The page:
Membership Meeting Reformatting

Previously, one of the weakest parts of WBA's quarterly Member Meeting Days us was its Membership & Local Officers Group meeting.  Often held as an open forum meeting with about 30-40 attending, these sessions had a tendency to be dominated by just a couple of voices, and were prone to devolve into negativity more than productivity. 

Taking minutes during these meetings and witnessing the struggle, I decided to propose a new meeting format to the WBA Executive Committee that would allow members to tackle specific problems while opening up discussion to more than just a few voices.  This format was based off a common teaching tactic that I had both witnessed as a student and employed as a teaching assistant:  the jigsaw method.  Simply put, this method allowed the room to be broken up into small groups that would work on a series of questions stemming from a larger topic, then come back together to report their findings to the whole room with the chair acting as facilitator.

The first time this new meeting format was implemented, the results were dramatic.  The room buzzed with on-task conversations, and--when it was time to meet as a whole room---many more voices were heard than ever before.  There was also a palpable sense of accomplishment at the end of the meeting, as actionable take-aways had been formed through the process of working in small groups.  In this way, the WBA was able to recapture the small committee spirit without the overhead and time commitment required to maintain small committees, and give members that sense of responsibility and involvement they had been seeking.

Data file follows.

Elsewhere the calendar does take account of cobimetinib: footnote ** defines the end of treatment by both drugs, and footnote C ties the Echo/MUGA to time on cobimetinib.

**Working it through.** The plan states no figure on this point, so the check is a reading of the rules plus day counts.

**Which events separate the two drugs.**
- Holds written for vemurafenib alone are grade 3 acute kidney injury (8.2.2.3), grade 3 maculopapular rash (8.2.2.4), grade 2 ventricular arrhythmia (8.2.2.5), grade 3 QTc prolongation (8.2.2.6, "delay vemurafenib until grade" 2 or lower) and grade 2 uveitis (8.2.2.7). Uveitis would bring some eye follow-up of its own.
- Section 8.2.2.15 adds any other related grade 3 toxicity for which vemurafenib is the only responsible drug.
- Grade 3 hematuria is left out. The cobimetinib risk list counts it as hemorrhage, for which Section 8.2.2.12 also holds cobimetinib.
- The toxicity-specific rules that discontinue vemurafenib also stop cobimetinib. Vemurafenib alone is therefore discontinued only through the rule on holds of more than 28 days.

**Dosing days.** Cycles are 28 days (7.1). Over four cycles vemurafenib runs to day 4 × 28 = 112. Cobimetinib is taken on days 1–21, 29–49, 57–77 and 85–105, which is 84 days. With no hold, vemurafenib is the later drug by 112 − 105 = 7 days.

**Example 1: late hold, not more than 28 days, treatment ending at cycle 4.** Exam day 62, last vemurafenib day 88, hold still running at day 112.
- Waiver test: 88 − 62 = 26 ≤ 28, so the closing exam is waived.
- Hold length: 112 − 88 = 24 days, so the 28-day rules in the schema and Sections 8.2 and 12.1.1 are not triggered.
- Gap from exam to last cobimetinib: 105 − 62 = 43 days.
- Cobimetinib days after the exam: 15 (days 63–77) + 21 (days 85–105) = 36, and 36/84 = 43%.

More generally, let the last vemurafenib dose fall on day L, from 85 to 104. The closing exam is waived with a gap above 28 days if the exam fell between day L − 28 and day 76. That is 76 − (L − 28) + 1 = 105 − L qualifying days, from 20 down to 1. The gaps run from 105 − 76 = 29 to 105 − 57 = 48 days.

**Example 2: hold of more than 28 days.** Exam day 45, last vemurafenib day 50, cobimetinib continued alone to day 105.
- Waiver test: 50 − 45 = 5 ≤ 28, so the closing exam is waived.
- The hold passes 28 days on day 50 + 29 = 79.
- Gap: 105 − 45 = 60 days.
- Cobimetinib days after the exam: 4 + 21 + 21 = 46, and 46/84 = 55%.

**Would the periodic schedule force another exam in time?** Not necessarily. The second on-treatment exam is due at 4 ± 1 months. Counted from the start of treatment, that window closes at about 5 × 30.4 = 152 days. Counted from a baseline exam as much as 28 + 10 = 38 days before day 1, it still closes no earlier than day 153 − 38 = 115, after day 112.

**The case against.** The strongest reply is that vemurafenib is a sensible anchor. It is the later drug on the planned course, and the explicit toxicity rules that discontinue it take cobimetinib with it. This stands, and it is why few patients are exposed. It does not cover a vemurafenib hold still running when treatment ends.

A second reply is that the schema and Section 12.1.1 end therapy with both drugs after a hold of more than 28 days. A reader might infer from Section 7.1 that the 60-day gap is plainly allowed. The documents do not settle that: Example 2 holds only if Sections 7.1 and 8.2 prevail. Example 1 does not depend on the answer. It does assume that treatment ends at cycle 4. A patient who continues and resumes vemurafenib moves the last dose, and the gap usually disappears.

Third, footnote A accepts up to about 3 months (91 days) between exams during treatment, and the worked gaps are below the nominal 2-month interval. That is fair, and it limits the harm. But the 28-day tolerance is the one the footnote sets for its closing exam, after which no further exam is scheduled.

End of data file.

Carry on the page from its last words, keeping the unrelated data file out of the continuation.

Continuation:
Subsequent feedback from the membership has indicated that this new format has been a positive development, and this specific discussion method has started to occur in other meetings throughout the day. 

New Member Packets

Although far from ground-breaking, when I first came on-board at the WBA new member packet mailers had been suspended for several years, citing costs, time commitments, and the responsibility of the local associations to promote the WBA in their welcome materials.  

However, research completed during the WBA re-branding process had indicated that there was a definite lack of knowledge—even among WBA membership—about what the WBA did and how the local association fit into the 3-in-1 membership model of national, state, and local representation.  Additionally, information provided about the WBA by locals was often out-of-date or very minimal.  Having members be unaware of their membership was unacceptable.

Because the WBA deals with members across the state, many far from our office in Madison, I felt it was important to re-launch the new member packet program, as a way to introduce the association in a physical, tangible way.

Using my graphic design skills to cut costs significantly, I was able to put together a high quality folder including a welcome letter, flyers and brochures regarding their new membership, and a WBA logo window decal—all wrapped up in a branded WBA catalog envelope. (To view packet, see Graphic Design.) The cost, postage included, was minimal per member, and the folders were able to be put together quickly in-house.


The feedback regarding these folders has been positive, and it’s clear that this has been an effective tool to raise brand awareness and create connection with new members (as evidenced by the number of new members taking the next step to set up website login credentials or attend meetings). 

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